August 31, 2021
In 2019, LetsRun.com did a month-long exploration of the ultramarathon sceneduring which we spent a lot of time searching for the greatest ultramarathon world record. At the end of the exploration, we declared Yiannis Kouros’ 24-hour world record of 303.31 km (188.68 miles) to be the greatest ultramarathon record in history. After all, no one else in history had even come within 21 kilometers/13 miles of it. That all changed last weekend as Aleksandr Sorokin of Lithuania broke the record by running 309.40 kilometers (192.25 miles).
It reminded us that we never published a fantastic emailed interview that Robert Johnson did with Kouros in 2019. We didn’t publish it at the time as there was a delay in getting the responses back — Kouros had some problems with his eyes as he had been busy welding iron as he worked on his house. By the time we got the responses, our ultramarathon exploration was over and Robert had stopped looking for the reply. Thus it was AWOL in his email inbox for many months until being discovered. Since then, we’ve been waiting for an appropriate time to publish it. Now is that time.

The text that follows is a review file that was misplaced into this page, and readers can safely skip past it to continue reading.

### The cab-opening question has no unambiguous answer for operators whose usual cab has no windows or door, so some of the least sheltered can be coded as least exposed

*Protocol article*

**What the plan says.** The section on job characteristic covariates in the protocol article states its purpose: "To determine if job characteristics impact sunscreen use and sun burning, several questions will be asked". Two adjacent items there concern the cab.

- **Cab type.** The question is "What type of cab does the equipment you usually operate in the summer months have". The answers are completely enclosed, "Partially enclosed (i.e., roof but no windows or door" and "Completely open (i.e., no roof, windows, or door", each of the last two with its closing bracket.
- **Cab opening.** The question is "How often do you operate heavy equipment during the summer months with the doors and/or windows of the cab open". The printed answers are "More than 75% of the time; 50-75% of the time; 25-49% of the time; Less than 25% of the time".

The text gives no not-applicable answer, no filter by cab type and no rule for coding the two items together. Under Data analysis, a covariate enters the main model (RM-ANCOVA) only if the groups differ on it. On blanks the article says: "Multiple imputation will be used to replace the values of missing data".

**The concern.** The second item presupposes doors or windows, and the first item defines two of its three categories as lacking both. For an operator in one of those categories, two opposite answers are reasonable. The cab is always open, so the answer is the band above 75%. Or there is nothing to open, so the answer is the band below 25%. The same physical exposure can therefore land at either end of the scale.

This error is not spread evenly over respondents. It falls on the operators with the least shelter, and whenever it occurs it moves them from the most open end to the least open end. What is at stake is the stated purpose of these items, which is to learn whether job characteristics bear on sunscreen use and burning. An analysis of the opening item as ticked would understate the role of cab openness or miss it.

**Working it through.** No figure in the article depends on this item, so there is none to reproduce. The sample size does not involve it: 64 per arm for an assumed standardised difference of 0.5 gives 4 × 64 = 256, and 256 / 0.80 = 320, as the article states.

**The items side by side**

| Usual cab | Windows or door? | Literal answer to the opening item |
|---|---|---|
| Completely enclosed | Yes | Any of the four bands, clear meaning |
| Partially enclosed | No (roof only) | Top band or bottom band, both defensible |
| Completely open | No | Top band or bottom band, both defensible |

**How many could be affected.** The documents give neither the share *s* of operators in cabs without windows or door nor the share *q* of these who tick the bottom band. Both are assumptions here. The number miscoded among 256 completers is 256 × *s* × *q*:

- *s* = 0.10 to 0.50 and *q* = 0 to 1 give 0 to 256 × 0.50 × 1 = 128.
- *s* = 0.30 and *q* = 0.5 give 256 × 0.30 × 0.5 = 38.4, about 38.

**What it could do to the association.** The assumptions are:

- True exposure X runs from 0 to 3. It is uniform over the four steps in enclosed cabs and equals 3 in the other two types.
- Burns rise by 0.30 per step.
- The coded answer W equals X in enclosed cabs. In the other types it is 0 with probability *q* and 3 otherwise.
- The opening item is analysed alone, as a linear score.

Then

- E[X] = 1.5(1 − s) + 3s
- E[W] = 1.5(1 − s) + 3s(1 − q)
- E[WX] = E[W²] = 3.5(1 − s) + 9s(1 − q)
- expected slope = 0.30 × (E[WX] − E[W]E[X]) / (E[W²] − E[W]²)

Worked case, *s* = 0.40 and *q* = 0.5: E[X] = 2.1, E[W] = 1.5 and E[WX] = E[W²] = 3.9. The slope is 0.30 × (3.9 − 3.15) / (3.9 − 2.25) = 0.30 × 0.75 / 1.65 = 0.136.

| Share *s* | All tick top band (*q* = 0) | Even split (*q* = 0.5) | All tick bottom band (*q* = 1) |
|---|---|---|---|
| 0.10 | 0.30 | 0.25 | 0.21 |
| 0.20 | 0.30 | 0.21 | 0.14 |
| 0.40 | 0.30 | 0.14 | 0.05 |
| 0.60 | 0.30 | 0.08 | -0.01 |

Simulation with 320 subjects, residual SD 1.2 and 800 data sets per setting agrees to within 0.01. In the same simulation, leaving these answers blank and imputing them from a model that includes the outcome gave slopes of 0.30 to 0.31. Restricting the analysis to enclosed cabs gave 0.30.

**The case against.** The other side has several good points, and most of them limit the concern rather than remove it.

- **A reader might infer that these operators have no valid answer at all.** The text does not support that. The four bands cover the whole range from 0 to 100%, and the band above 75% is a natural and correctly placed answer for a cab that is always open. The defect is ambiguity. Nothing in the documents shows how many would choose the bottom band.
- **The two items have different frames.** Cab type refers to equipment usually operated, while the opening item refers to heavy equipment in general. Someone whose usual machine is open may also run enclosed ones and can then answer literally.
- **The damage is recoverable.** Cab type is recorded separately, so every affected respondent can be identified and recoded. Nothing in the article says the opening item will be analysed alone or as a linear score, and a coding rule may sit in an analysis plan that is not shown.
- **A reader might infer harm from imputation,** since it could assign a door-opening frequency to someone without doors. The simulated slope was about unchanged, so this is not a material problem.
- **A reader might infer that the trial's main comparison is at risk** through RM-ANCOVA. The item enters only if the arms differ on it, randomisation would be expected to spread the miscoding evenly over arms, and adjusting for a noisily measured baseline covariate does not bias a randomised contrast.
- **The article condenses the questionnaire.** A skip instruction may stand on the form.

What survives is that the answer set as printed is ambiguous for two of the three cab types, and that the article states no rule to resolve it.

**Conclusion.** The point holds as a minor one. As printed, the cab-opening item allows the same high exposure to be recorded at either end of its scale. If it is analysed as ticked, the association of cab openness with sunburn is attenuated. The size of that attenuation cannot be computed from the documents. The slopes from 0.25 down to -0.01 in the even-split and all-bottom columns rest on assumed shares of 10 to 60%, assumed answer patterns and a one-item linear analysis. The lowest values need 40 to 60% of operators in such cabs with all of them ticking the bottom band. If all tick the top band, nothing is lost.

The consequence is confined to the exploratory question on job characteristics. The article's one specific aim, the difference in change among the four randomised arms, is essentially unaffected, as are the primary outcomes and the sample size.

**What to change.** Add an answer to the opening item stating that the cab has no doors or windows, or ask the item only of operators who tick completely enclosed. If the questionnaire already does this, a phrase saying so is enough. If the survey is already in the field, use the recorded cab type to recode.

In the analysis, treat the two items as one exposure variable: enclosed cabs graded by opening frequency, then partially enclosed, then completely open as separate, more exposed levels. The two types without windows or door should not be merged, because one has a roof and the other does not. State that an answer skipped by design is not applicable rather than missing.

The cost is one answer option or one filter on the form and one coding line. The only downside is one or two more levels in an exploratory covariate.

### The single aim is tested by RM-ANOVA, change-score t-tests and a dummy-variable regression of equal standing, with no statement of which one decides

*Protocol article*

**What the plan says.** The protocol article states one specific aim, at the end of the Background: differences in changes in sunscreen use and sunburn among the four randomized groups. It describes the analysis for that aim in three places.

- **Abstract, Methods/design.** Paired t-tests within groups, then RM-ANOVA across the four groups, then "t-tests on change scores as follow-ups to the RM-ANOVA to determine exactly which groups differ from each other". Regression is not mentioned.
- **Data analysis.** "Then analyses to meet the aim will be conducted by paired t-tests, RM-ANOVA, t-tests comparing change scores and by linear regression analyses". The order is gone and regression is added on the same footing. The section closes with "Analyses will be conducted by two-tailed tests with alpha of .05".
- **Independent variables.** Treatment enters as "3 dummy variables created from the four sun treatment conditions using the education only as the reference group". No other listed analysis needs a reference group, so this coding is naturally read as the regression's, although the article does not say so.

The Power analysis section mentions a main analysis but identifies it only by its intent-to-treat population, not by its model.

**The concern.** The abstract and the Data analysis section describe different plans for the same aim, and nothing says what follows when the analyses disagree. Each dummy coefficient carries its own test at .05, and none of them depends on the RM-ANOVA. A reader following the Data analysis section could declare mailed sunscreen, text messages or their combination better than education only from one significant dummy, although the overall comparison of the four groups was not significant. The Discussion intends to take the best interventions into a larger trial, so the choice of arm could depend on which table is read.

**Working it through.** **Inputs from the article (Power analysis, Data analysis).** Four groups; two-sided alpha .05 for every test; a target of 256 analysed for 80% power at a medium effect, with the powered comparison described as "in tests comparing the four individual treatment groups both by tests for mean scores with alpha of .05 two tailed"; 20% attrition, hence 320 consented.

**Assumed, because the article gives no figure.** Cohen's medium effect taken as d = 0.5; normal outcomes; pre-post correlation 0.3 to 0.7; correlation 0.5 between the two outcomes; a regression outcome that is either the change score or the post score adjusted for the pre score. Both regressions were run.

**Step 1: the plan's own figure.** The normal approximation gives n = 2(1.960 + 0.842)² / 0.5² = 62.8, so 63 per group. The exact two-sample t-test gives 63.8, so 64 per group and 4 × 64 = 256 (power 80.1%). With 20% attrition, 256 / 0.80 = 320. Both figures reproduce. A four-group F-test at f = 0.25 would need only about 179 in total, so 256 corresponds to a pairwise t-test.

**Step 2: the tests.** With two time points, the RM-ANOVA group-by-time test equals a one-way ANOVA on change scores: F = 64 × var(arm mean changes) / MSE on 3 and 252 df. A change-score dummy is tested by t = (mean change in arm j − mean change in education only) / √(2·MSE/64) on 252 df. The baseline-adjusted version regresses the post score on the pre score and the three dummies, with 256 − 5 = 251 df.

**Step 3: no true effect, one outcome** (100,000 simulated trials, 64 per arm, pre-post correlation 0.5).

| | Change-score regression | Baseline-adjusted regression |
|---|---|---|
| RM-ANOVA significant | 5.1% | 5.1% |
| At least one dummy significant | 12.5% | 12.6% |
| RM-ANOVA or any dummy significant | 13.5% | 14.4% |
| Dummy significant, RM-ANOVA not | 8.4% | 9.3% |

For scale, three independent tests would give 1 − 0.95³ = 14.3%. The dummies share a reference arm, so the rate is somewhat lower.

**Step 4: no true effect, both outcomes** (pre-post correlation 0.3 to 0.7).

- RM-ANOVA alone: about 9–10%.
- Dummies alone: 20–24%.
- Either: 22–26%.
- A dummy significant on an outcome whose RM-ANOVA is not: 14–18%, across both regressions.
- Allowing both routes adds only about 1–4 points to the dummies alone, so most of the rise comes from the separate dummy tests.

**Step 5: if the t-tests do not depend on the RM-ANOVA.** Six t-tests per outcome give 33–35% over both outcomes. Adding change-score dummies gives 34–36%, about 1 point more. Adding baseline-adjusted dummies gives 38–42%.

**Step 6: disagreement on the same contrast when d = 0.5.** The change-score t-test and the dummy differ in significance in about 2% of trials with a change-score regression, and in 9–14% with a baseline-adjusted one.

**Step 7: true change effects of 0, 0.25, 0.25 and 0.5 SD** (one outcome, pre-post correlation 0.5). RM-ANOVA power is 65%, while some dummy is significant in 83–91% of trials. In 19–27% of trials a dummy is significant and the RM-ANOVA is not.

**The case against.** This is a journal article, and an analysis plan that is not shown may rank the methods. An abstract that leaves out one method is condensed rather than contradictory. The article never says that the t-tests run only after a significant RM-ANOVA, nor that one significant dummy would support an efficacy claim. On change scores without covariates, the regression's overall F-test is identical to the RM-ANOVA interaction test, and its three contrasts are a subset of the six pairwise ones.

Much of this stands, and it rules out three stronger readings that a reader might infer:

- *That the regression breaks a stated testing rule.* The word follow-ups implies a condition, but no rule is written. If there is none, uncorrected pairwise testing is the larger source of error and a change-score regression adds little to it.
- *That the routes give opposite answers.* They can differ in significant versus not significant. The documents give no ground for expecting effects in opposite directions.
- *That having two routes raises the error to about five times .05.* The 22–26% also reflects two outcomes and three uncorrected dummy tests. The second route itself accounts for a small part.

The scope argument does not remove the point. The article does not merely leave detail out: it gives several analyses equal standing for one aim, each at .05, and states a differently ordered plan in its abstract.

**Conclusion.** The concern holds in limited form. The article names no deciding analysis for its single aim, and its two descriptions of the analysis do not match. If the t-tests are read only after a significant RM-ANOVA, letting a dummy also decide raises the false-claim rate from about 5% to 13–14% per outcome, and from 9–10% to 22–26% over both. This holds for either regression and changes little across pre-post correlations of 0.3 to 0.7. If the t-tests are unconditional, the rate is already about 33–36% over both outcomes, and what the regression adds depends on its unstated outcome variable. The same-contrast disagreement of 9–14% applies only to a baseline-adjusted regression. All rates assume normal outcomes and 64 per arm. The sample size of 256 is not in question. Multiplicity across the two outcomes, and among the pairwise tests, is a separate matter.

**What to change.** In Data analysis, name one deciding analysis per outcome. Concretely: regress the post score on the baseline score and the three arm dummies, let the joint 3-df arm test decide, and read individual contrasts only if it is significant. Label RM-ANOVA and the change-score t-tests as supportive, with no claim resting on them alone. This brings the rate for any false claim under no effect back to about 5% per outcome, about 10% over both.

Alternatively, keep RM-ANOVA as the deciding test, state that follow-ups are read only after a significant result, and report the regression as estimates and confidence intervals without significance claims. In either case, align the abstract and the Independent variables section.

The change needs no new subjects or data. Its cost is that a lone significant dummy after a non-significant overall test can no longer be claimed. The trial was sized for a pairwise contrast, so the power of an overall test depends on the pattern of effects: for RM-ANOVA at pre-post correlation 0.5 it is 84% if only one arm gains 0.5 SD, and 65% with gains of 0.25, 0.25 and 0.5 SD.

Few excerpts from that interview:
I think that my records last so long because the majority of runners believe in fitness. Ultra-running is a mental sport that touches metaphysical/spiritual aspects of the human [being] and this is the main reason why it is not for the masses. Organizers who leave it open and accepting everybody –regardless of their abilities – are wrong, using people who love running, while in those of the participants who do not belong to the sport, there is lack of self-knowledge.
There is no distance or time-limit event in which I performed with -not just ideal, but not even- good conditions, either personal or weather/course conditions
In the last few decades may they came some good runners in the scene, but I don’t follow as they really [race] based just on fitness.